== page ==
REGISTRATION IS REQUIRED
DEADLINE: December 2, 2011
Keynote Speaker: V. Adrian Parsegian (UMass, Amherst)
Keynote Address: In the Age of Order, the Power of Disorder: Flexibility Crowding Transport
Invited Speakers: Moumita Das (SU/RIT), William Dichtel (Cornell), Jay Henderson (SU)
Location: 701 Clark Hall, Cornell University (click
on directions to find out how to get to Cornell from anywhere in New York; click on maps to locate Clark
Time: 10:00 AM - 5:30 PM followed by informal
discussion and dinner (also to be organized informally)
Organizers: Mark Bowick, Cristina Marchetti, and Jen Schwarz
Cohen and Abe Stroock (Cornell) and George Thurston (RIT).
Registration: Please send an email to firstname.lastname@example.org to register
by Friday, December 2, 2011. Please include a title
and abstract for your "sound bite" - a three minute update
of your current research. The title and abstract should be in text form
in the body of your e-mail. There will be a $5/person charge to cover
coffee and lunch (to be paid by cash/check on the day of the meeting).
: At this workshop we will have five talks from
researchers in the New York area as well as
one additional keynote speaker. The rest of the time will
be taken up by short (3 min.) presentations. These presentations should
give the audience
a flavor for the research topic and techniques used to
address the research problem discussed. The overall goal is
to give the audience an overview of the type of research
techniques being used and problems being studied in the New
York area. The rest of the time will be unstructured and
available for people to discuss possible collaborations or
other research interests. As such we hope and expect that
students will attend regardless of whether their faculty advisors can
Registration: 9:30-10:00 AM
10:00 - 10:05 AM
Talks: 10:05 - 11:05 AM Jay Henderson (SU), Active Cells Meet Active Materials: Mechanobiological Applications of Shape Memory Polymers in 2D and 3D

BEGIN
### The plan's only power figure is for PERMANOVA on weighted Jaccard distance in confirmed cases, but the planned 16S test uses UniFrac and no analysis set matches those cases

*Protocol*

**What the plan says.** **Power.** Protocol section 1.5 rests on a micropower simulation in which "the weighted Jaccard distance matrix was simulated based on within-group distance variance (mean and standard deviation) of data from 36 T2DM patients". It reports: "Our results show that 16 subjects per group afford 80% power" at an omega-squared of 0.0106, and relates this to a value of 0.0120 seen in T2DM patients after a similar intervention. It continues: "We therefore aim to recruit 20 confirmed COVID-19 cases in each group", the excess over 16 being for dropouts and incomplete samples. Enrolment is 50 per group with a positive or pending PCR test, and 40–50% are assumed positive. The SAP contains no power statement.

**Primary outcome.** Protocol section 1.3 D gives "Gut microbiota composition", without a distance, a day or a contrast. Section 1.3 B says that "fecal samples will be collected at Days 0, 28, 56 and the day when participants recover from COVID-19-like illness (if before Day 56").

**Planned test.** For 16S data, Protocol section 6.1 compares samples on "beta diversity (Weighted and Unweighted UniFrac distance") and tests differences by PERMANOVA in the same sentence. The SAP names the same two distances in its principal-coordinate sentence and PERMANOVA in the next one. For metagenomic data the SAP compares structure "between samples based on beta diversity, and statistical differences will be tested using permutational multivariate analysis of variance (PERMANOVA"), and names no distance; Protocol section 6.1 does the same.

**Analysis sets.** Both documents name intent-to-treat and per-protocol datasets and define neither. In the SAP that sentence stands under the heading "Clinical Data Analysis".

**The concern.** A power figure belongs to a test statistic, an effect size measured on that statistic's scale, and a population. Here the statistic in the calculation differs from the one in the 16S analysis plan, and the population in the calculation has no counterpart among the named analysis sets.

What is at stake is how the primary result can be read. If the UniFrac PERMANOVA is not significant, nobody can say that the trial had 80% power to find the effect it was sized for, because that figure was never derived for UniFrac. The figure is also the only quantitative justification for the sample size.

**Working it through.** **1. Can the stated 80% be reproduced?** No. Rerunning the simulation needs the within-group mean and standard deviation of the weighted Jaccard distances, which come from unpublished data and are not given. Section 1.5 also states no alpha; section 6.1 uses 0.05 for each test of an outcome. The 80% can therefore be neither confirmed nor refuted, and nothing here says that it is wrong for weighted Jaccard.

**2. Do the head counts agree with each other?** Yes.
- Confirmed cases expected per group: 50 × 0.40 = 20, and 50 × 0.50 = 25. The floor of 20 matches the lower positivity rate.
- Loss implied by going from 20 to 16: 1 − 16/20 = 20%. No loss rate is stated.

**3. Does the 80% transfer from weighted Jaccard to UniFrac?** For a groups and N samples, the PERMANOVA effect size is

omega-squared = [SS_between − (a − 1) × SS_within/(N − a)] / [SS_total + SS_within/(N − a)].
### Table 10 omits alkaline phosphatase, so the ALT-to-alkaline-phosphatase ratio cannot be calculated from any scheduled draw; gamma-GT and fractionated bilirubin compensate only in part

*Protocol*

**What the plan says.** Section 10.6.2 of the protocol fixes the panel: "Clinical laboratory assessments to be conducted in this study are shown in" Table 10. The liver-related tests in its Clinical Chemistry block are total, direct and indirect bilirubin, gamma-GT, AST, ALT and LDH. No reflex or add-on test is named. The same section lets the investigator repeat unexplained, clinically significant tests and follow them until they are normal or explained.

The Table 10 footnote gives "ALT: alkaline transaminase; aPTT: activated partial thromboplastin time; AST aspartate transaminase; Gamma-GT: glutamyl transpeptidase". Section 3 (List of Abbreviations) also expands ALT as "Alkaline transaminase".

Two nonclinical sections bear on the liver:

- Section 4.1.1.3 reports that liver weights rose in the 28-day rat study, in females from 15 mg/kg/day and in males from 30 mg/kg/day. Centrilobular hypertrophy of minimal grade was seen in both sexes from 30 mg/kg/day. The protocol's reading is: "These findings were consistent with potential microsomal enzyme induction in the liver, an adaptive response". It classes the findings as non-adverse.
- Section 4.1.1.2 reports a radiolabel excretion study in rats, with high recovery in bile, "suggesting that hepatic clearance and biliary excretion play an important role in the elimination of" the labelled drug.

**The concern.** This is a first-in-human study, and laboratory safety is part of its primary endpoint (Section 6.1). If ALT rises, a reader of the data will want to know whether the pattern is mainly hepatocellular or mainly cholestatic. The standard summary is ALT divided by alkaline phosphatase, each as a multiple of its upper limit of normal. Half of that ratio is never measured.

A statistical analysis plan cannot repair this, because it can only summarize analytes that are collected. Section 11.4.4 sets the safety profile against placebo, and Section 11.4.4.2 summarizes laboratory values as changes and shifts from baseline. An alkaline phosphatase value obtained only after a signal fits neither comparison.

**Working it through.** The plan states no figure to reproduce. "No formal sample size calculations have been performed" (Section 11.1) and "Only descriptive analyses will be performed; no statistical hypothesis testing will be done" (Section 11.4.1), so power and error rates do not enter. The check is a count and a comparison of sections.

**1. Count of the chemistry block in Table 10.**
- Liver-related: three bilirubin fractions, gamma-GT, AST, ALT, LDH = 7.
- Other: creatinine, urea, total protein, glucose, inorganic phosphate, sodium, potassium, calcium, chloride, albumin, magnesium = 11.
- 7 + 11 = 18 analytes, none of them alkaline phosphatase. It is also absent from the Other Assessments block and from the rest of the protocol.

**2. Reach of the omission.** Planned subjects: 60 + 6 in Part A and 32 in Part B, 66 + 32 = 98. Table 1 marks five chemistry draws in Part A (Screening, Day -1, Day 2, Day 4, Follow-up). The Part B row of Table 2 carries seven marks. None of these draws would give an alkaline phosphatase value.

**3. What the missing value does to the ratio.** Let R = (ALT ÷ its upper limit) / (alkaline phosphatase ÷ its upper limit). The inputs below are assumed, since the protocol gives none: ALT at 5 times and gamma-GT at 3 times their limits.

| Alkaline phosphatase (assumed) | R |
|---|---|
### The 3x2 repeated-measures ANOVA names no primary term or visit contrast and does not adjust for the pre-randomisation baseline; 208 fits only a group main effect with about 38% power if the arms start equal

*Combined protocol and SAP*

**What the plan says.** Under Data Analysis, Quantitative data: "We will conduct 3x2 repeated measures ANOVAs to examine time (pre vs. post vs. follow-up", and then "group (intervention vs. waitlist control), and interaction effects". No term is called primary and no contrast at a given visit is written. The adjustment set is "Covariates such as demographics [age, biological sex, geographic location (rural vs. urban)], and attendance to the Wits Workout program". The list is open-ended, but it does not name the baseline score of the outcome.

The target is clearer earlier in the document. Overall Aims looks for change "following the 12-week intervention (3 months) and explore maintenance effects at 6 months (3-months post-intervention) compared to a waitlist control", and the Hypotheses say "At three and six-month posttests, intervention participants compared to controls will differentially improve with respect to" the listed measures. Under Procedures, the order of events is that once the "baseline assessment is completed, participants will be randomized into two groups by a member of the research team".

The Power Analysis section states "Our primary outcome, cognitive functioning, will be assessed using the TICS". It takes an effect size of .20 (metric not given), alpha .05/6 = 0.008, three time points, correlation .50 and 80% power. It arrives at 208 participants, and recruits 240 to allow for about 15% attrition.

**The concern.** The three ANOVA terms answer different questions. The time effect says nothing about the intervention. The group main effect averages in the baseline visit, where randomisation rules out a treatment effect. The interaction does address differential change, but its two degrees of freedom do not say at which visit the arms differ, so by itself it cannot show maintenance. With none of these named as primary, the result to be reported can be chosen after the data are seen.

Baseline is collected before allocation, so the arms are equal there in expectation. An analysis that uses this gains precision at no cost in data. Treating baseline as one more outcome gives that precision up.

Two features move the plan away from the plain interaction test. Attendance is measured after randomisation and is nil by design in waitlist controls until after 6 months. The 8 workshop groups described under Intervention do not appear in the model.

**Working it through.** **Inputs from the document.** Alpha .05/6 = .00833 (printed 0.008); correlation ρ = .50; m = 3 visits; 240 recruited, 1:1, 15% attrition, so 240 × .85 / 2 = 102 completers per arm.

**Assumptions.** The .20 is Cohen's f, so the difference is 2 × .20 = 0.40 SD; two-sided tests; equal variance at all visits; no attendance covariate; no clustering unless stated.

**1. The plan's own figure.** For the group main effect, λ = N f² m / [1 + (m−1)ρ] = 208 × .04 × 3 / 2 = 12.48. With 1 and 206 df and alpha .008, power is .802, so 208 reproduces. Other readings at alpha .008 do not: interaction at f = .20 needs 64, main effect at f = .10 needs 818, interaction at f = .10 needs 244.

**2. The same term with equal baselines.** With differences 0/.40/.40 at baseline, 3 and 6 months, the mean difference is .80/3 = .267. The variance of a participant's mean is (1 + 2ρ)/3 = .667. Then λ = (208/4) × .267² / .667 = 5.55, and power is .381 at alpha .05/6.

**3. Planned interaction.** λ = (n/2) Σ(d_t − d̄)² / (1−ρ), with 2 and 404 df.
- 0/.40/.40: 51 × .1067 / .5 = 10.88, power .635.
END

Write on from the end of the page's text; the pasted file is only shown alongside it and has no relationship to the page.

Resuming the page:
Abstract: In vitro studies have begun to elucidate the principles through which extracellular matrix (ECM) behavior supports and regulates tissue development, disease, and healing. Engineered 2D and 3D substrates and scaffolds have provided increasingly powerful tools with which to investigate the relationships between cell mechanical behavior and ECM composition and organization. As engineered in vitro environments become more accurate biochemical and biophysical tools for investigating and modeling in vivo environments, the critical next step for many areas of cell biomechanics and mechanobiology will be incorporation of increased programmable physical functionality into the environments. To this end, we have been investigating the use of shape memory polymers for the study and application of mechanobiology. Here we will present ongoing work on programmable cell culture substrates and scaffolds. The results demonstrate control of cell behavior through shape-memory-activated biophysical changes and introduce the use of such substrates and scaffolds for investigation of mechanotransduction, cell biomechanical function, and cell soft-matter physics. Furthermore, we will discuss the potential for these new approaches to be extended to tissue engineering and regenerative medicine.
Moumita Das (SU/RIT), The Cell Cytoskeleton as a Composite:
Mechanics and Force Transmission